In a group of newly diagnosed acute lymphocytic leukemia (ALL) children we evaluated a number of hemostatic and inflammatory markers at diagnosis and at different time points during chemotherapy for the remission induction to identify alterations in the plasma levels of prothrombotic markers before and during the course of chemotherapy. The following plasma markers were evaluated: thrombin-antithrombin complex (TAT), D-Dimer, plasminogen activator inhibitor 1 (PAI-1), antithrombin, fibrinogen, von Willebrand factor (VWF) antigen and high molecular weight VWF (HMW-VWF) multimers, P-selectin, tumor necrosis factor alpha (TNF-α), and interleukin 6 (IL-6). Plasma samples were collected at the following time points: at T0 (baseline) and T1 (+24 days of therapy), T2 (+36 days therapy), and T3 (+64 days therapy). The results show that, at diagnosis, ALL children presented with laboratory signs of increased thrombin generation and fibrin formation (i.e. high TAT and D-dimer levels), fibrinolysis inhibition (i.e. high PAI-1 level), endothelial activation (i.e., high HMW-VWF and soluble P-selectin levels) and inflammation (i.e. high TNF-alpha and IL-6 levels). After starting induction therapy, the thrombin generation markers and inflammatory cytokines significantly decreased. To the opposite, PAI-1 and P-selectin significantly increased, suggesting an insult by chemotherapy on the vascular endothelium. These effects were more evident during steroid administration. Symptomatic venous thromboembolism (VTE) episodes developed in two cases during induction therapy, which did not allow the evaluation of the predictive value for VTE of laboratory markers.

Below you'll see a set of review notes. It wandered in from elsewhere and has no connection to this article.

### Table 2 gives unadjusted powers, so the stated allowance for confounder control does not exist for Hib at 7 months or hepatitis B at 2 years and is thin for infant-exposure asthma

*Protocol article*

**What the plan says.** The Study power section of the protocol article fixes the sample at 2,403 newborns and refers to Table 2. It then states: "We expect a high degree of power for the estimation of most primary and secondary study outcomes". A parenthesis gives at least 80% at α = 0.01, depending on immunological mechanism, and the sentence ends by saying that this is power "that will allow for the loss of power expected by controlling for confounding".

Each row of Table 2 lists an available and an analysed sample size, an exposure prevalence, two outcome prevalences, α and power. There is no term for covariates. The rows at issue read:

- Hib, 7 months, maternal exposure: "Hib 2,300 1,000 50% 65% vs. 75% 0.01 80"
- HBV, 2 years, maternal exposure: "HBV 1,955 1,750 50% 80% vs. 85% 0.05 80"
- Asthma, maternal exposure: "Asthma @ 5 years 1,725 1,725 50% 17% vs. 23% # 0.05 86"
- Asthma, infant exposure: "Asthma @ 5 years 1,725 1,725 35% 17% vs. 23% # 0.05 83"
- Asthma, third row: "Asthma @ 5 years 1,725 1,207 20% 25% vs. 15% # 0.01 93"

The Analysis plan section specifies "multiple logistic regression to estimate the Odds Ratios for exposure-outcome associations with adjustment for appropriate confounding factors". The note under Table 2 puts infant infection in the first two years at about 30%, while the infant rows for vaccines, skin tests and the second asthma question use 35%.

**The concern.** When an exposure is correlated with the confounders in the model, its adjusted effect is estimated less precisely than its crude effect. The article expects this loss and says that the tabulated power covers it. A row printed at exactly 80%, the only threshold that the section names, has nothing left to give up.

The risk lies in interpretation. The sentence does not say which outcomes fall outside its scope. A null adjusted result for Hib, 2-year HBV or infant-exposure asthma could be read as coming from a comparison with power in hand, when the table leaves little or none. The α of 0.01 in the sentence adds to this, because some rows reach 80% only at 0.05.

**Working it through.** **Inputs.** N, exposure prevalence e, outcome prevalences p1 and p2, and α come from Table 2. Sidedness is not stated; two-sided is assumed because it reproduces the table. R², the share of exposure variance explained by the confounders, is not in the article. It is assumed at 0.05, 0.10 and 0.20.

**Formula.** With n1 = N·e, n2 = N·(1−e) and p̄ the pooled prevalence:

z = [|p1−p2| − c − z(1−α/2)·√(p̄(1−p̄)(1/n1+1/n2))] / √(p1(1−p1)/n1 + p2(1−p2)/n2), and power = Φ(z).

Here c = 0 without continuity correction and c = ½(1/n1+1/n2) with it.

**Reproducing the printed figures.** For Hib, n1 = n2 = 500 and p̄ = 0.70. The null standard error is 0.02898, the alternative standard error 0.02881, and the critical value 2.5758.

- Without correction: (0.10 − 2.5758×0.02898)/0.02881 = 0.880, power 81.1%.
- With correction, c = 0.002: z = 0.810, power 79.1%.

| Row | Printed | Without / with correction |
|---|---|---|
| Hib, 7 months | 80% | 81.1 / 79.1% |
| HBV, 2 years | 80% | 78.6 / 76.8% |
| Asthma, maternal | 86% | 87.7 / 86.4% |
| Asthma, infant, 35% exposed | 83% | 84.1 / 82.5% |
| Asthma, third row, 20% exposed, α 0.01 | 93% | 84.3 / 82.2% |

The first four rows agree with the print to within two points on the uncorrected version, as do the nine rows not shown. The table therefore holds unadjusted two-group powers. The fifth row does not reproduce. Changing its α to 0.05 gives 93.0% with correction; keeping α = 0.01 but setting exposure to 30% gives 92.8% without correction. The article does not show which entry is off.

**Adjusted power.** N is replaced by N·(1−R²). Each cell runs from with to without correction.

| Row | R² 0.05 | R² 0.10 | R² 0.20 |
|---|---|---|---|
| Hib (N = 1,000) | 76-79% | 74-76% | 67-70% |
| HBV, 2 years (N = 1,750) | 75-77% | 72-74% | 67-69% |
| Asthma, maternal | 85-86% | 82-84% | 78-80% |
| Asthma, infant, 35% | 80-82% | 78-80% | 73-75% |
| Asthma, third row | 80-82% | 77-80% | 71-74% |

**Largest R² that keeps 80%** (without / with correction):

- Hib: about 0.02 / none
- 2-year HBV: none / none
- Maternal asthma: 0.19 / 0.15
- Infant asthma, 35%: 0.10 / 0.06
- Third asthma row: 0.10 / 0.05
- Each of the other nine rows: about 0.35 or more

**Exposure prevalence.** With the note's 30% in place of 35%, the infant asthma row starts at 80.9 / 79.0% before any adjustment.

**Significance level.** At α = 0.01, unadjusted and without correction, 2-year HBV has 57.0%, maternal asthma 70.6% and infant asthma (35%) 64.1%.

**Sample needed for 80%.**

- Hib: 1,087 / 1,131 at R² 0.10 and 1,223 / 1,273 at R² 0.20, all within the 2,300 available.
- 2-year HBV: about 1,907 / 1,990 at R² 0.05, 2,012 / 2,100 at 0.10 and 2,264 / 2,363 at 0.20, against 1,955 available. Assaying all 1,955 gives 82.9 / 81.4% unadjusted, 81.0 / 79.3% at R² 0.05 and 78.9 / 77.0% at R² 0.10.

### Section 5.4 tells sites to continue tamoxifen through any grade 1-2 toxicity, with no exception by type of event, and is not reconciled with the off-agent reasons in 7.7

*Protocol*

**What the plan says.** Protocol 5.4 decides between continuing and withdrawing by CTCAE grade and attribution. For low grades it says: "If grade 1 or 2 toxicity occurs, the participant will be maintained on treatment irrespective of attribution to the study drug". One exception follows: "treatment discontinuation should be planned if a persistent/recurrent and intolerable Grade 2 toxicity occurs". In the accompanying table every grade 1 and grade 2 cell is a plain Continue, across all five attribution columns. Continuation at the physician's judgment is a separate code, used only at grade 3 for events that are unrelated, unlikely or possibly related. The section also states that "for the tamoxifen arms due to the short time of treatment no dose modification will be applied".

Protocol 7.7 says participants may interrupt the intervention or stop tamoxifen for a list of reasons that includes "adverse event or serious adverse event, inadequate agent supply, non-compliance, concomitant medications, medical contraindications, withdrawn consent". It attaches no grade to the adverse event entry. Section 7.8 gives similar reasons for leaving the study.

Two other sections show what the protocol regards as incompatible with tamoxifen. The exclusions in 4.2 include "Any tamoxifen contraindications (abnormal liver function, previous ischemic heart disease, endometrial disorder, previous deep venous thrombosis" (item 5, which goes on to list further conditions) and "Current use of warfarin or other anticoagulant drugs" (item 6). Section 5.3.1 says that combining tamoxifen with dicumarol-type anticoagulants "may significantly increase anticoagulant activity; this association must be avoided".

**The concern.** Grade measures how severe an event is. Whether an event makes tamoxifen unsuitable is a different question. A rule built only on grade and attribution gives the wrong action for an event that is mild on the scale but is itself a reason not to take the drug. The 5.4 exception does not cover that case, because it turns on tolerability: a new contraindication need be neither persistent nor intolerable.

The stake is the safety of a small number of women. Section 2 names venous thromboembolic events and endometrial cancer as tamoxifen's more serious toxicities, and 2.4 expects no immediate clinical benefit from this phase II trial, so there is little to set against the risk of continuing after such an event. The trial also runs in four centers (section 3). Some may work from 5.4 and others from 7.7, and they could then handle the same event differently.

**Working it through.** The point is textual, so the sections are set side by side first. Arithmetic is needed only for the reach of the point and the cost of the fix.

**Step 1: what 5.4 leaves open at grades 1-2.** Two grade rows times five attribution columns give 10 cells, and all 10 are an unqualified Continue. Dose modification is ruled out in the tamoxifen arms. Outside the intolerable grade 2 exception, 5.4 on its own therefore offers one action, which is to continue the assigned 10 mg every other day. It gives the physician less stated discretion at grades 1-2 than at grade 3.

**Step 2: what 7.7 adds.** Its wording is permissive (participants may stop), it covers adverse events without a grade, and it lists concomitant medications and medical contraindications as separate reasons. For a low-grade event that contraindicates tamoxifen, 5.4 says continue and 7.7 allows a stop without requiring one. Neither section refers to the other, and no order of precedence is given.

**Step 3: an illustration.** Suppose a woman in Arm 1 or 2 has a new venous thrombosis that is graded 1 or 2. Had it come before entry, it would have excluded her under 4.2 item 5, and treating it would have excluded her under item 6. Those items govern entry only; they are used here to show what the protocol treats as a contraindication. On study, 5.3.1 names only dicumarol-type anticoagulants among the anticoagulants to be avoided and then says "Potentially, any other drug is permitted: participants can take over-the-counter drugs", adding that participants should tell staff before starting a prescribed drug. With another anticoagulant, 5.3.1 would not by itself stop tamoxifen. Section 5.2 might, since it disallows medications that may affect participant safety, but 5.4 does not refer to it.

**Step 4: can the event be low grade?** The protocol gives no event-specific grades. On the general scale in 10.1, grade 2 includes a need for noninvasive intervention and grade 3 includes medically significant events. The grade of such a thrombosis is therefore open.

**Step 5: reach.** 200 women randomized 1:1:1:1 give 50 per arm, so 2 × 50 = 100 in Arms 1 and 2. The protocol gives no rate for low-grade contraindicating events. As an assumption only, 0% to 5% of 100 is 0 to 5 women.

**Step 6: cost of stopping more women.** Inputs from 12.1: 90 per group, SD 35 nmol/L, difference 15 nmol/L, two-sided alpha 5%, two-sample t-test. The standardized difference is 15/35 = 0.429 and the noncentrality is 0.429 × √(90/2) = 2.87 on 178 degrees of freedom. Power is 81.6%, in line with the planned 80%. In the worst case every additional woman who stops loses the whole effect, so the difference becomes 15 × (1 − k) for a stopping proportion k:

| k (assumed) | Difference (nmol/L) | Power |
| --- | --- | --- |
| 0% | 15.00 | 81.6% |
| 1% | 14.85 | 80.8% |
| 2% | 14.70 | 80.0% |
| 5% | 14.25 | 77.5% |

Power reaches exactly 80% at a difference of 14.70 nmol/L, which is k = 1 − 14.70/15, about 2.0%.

ASJC Scopus subject areas